FinalCall.com News Editorial
(FinalCall.com) – Sharply drawn racial lines in America have clearly marked the different worlds and shaped the experiences and expectations of Blacks and Whites in the United States.
The suffering inflicted on Blacks started with our capture in Africa and continued through the horror of the Middle Passage and our arrival on land soaked with the blood of the Indigenous people. The oppression, mistreatment and murder of Blacks was codified under law–the Constitution, the founding document of the country, injected the subhuman status of Blacks in the political lifeblood of the nation. Black people were declared three-fifths of a human being and that was only in relation to the political power and advantages to be given to their slave masters.
With the Dred Scott decision of 1857, it was emphatically declared a Black man had no rights a White man was bound to respect. Once again the courts and the legal system upheld and ensured the second-class status of Black people with Jim Crow laws, housing contracts, country club rules and local ordinances.
But beyond reinforcement of a view and an attitude was law enforcement, local police and sheriff’s departments, who overtly and covertly kept Blacks in their place and asserted the power and authority of Whites in society.
The legally sanctioned abuse of Blacks didn’t happen over a single decade or a century but over several centuries, embedding a disrespect for Black lives and rights into the very fabric of the so-called legal system and its guardians. As was so aptly stated on a sign during protests against the Los Angeles Police Department following the riots after the beating of Rodney King by police officers: The job of the force was to serve, protect and “break a brother’s neck.”
The use of domestic law enforcement as goon squads is nothing new for Black people, who were terrorized by sheriffs in the South and brutalized on the watch of police chiefs in the North. Stories of beatings, shakedowns, rapes and robberies are common in major cities. Accounts of police scandals and crooked cops that took over drug rings in Chicago, Los Angeles, Detroit and elsewhere bear witness to the problems of racism, corruption and injustice.
If a society despises and hates a people is it surprising that those with the literal power of life and death and control of entry into the criminal justice system would not reflect that hatred? In a society where any n—-r will do when a price must be paid for a violation of law or tradition that offends Whites, is it any surprise that the children of America’s slaves–like their foreparents–would be subjected to torture by those with badges and uniforms?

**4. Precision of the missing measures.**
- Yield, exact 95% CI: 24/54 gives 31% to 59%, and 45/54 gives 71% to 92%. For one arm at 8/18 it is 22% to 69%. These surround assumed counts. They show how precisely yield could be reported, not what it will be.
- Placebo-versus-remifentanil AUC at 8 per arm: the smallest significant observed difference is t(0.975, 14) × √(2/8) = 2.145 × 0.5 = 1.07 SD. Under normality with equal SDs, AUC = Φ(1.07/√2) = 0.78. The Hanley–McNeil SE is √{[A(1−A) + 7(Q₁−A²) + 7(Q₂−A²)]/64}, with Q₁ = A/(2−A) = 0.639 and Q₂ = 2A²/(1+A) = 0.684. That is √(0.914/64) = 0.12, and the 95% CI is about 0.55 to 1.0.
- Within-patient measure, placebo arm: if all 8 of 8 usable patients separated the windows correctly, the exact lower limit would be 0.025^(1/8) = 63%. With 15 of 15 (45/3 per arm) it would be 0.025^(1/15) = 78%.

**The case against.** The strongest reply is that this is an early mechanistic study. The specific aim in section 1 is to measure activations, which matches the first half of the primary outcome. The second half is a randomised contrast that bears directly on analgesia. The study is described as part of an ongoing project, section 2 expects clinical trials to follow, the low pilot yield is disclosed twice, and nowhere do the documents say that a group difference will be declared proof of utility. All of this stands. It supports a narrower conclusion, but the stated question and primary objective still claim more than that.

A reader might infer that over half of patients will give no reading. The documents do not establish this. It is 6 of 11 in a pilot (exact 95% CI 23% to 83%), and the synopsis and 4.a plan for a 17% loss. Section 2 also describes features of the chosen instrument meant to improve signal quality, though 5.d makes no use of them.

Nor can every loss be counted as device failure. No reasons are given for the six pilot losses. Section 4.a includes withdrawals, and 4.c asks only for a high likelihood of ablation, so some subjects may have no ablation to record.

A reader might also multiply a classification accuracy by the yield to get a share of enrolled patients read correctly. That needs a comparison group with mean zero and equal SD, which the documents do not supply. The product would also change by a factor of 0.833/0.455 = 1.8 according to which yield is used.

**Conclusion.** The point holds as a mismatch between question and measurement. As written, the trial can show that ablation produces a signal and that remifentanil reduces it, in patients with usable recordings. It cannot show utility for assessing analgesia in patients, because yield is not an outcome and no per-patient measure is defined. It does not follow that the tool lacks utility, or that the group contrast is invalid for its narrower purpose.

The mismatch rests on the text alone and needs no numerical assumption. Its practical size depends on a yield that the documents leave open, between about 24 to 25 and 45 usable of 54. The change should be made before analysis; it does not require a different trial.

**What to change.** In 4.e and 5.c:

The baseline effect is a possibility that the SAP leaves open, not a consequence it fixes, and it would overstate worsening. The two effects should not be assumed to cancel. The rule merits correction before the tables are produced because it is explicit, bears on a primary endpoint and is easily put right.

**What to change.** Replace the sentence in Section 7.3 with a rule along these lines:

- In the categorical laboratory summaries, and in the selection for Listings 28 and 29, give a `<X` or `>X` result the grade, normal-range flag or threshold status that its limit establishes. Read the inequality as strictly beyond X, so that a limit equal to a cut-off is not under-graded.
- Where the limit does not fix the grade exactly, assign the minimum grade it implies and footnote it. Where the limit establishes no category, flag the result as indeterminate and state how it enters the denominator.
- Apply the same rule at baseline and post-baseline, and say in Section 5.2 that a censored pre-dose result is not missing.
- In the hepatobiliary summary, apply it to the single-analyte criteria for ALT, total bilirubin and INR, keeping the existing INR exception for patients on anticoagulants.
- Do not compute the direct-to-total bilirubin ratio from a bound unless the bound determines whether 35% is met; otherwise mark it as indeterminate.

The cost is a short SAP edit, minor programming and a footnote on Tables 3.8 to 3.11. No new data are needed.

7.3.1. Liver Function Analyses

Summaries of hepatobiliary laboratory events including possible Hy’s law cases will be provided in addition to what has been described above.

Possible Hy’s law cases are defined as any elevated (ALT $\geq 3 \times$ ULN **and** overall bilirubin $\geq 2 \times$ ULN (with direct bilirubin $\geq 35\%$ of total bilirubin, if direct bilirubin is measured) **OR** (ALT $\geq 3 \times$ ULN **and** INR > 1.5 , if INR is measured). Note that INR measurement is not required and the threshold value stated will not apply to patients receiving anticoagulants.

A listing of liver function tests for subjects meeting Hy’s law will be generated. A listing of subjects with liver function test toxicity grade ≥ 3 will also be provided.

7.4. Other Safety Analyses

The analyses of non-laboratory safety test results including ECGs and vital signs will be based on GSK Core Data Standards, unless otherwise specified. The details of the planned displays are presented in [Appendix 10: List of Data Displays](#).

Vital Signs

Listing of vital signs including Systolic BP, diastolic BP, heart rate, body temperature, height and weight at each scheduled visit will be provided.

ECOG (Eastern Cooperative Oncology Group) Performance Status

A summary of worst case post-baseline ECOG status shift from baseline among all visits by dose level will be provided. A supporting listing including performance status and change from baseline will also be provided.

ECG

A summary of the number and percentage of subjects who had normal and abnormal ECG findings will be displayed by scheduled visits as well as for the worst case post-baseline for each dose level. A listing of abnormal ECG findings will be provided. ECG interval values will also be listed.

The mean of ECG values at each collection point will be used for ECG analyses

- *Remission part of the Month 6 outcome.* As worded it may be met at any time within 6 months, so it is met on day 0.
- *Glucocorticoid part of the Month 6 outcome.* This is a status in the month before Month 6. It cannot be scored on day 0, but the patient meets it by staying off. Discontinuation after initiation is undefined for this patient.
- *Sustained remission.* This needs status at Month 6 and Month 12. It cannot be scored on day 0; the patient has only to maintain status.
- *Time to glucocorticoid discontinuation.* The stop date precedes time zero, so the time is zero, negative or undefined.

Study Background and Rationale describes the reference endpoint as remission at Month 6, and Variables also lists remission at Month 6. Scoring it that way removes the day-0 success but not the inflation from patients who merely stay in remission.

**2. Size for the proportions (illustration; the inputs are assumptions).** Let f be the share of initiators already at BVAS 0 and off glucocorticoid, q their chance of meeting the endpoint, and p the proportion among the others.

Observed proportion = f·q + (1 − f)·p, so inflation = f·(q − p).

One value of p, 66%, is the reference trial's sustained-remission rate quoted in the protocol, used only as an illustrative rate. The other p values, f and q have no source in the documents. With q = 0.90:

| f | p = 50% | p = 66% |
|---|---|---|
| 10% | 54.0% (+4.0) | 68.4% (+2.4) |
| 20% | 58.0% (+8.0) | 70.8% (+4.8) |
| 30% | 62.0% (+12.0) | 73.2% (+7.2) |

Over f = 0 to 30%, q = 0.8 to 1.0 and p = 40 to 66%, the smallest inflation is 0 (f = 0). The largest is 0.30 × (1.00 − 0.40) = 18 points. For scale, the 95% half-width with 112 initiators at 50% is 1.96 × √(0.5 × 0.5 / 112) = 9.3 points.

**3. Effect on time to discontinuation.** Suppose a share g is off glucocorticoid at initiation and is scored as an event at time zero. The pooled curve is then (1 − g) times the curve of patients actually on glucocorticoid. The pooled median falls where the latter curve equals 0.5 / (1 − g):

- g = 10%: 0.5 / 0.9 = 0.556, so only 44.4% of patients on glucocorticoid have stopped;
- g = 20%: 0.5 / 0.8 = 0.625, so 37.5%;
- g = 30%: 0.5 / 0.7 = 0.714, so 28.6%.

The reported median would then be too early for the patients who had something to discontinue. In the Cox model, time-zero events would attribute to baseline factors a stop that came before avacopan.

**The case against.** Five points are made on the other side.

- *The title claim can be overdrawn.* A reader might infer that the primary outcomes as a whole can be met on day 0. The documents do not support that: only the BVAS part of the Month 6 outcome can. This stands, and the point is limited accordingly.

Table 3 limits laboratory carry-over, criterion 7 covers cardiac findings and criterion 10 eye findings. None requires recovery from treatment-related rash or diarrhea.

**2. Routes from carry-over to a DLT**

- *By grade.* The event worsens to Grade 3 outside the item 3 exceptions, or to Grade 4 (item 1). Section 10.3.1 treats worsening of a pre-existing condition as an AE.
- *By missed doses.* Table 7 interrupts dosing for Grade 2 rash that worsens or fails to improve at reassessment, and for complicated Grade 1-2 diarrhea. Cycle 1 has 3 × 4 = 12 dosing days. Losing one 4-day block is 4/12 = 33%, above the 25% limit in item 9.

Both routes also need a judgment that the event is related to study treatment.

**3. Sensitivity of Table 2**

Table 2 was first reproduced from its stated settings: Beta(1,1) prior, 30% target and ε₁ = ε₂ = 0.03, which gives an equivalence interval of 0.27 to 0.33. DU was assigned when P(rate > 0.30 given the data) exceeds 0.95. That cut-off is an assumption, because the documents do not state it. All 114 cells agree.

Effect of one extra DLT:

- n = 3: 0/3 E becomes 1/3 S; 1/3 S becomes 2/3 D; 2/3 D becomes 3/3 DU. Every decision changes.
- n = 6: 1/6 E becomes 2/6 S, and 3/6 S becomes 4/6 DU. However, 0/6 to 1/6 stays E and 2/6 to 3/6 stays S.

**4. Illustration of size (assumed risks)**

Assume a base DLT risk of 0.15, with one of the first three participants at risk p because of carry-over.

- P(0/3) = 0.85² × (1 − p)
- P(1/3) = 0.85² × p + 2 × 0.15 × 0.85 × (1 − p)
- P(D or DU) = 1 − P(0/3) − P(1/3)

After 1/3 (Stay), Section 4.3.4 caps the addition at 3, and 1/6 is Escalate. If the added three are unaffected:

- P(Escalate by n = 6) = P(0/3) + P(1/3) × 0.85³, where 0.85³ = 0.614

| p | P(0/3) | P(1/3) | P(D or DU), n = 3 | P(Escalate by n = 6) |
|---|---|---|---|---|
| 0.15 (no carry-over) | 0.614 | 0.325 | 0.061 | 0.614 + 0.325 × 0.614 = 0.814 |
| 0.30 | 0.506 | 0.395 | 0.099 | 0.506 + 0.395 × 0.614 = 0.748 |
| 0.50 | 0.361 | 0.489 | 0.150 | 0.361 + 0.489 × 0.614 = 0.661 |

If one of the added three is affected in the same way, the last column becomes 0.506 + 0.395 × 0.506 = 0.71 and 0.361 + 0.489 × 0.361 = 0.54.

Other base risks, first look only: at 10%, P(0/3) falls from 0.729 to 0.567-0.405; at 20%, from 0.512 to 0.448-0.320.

Lawyers and Black men in Chicago say there is a legacy of torture under former police Commander Jon Burge, which went on for 20 years. Victims say they were beaten, suffocated, choked, punched, had weapons pointed at their heads and stuffed in their mouths to extract confessions. Cattle prods were used to shock them and assault their private parts. They suffered in prison for decades for crimes they say they did not commit and are haunted by the terror of their tormentors and life lost behind bars.
All of this in the land that touts human rights protections for others and demands that other nations in the world respect the rights of minorities and end oppression. The hypocrisy of American society knows no limit. The constant desire to look outside of herself for leaders and nations to demonize only blinds the country to her own sorry moral state.
Blacks have suffered every rights violation that the United States would punish other nations for–from discrimination in hiring and jobs, deprivation of health care and denial of education, genocidal policies designed to control an unwanted population and torture at the hands of those charged with the responsibility to give justice.
Justice has been and remains far off and in the ghettos of America, Blacks and Latinos are often terrorized by police officers whose mindset reflects the society that indoctrinated them–this is the real hate that hate produced. How else would one justify torturing another human being, delighting in their pain and extracting a confession for a crime as opposed to finding out the truth of a crime?
“For 400 years, we have served you with our labor, sweat and blood, the lash of your whip, your killings, lynching and burning of our innocent Black flesh, without even a hearing in a court of justice, nor even our murderers being punished. Although we are marched before your enemies, and there we pour out our lives for the freedom of your wives, children and your country, we return home to meet an even worse enemy. We are hated and kicked out in certain places like an ‘unwanted dog’ who has caught the game but was not given a taste of it (only that which the hunter could not and should not eat himself). The dog, being too ignorant to recognize the injustice done to him by his master, will jump to his feet again at the call of his master to offer his life for his master’s life,” wrote the Honorable Elijah Muhammad, in his landmark book, “The Fall of America.”
America’s record against Black people should lead to a logical conclusion: Unity in the face of this onslaught of death and destruction is what we need. We must first unify among ourselves and then coalesce with likeminded people regardless of class, creed or color. The budding movement for justice for Cortez Brown and work against police torture is a multi-racial effort committed to righting wrongs and obtaining justice for those who have suffered horribly. That movement must be supported, strengthened and spread across the country.